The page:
On Dec. 25, Thailand approved cannabis use for both medicinal and research purposes. This is the first time that marijuana has been legalized in Southeast Asia, which is the most strictly controlled region for drugs in the world.

Reuters reported that the National Legislative Assembly of Thailand, appointed by the Thai military government in 2014, set up an extra parliamentary session to handle a rush of bills before the New Year’s holidays and voted to amend the Narcotic Act of 1979. They mentioned that before the 1930s, Thailand had a tradition of using cannabis to relieve pain and fatigue.

In a televised parliamentary session, Somchai Sawangkarn, the chairman of the drafting committee, said: “This is a New Year's gift from the National Legislative Assembly to the government and the Thai people.”


Credit: Depositphotos

Medical marijuana: Now legal in Thailand.

While countries from Colombia to Canada have legalized marijuana for medical and even recreational use, the drug remains illegal and taboo in Taiwan and across much of Southeast Asia, where marijuana traffickers in Singapore, Indonesia and Malaysia can be subject to the death penalty.

The main controversy over the legalization of marijuana in Thailand involves patent applications from foreign companies – if foreign firms were to obtain patent rights, then they would potentially dominate the cannabis market in Thailand, making it more difficult for Thai patients to obtain medicinal marijuana and for Thai scientists to obtain cannabis extracts for research.

The Bangkok Post reported that when the National Legislative Assembly deliberated on the bill, it received overwhelming support with 166 votes to zero in favor, and 13 abstentions. The key aim of the bill is to remove marijuana and kratom (Mitragyna speciosa) from the Type 5 narcotics classification under the Narcotics Act so that they can be used for medicinal and research purposes. However, all activity involving the use of these two drugs will be strictly regulated and will require prior approval from the committee on narcotics control.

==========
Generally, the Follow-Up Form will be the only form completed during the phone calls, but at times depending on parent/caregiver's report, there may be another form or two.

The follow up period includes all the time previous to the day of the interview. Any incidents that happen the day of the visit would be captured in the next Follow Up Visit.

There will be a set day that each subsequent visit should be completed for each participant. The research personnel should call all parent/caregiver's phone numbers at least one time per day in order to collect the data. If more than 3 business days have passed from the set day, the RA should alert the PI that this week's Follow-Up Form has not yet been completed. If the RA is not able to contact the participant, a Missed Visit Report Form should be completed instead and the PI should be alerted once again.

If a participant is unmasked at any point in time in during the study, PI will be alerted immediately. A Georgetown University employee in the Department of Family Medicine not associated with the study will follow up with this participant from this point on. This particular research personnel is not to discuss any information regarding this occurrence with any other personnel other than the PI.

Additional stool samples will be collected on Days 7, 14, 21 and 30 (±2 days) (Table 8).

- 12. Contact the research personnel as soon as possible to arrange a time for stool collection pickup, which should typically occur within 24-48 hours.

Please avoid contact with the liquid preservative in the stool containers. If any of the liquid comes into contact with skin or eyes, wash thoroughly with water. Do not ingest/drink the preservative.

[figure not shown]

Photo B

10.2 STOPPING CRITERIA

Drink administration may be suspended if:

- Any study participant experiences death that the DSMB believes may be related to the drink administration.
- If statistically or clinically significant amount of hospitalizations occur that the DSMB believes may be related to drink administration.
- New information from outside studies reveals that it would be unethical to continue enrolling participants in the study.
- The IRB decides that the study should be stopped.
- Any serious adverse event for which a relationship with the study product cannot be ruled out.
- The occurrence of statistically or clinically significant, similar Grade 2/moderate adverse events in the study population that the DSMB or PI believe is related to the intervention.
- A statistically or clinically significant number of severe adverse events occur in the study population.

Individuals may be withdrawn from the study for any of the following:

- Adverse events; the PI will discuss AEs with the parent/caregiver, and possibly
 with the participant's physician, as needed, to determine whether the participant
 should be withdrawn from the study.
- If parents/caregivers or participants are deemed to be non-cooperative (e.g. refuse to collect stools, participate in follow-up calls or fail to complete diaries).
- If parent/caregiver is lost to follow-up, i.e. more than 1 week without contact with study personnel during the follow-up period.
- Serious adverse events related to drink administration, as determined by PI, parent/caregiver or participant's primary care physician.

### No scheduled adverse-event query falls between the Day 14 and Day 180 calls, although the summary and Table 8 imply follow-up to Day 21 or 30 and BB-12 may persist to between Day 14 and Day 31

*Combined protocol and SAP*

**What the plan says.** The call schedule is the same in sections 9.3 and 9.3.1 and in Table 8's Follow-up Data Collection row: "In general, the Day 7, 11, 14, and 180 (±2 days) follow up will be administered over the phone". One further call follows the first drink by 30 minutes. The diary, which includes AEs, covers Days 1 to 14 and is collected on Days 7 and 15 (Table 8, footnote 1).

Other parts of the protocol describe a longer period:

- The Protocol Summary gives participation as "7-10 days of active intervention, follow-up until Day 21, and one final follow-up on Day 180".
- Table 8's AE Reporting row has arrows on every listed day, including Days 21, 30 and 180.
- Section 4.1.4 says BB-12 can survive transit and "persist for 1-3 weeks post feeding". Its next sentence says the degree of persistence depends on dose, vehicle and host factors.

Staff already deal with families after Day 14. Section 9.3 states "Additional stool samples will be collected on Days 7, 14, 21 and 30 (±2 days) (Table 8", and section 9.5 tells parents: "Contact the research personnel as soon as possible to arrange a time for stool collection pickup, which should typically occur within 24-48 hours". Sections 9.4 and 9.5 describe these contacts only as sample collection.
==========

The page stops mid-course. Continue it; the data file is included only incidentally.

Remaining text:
In addition, possession of 10 kilograms or more of either of the two drugs, including by licensed institutions, will still be considered possession with the intent to distribute. The law dictates that permission to produce, import, export, hold or distribute the drugs will only be given to state agencies conducting medical research or offering studies on medicine, scientific pharmaceutical research, scientific research and agricultural scientific research.

According to the law, if one possesses cannabis in excess of 10 kilograms, the penalty is between one and 15 years in prison, with a fine of up to 1.5 million baht (US$46,300).


Credit: Reuters / Chaiwat Subprasom

Police from Thailand's Narcotics Control Board pictured in June 2014.

Al Jazeera reported that, according to the recently passed bill, recent research proves that marijuana extract has medicinal benefits, which prompted “many countries around the world to ease their laws by enacting legal amendments to allow their citizens to legally use kratom and marijuana for medicinal or recreational purposes.”

It added that, although cannabis is classified as an illegal drug in Thailand, many patients have used it to treat their diseases.

The report also mentions that public hearings have shown that many Thai people are looking forward to the legalization of cannabis for recreational use in the future. Chokwan Chopaka, a social activist with the Highland Network, a cannabis legalization advocacy group in Thailand, said: “This is the first baby step forward.”

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This article first appeared on the Chinese-language ASEAN edition of The News Lens and can be found here.

Translator: Zeke Li

Editor: Nick Aspinwall (@Nick1Aspinwall)

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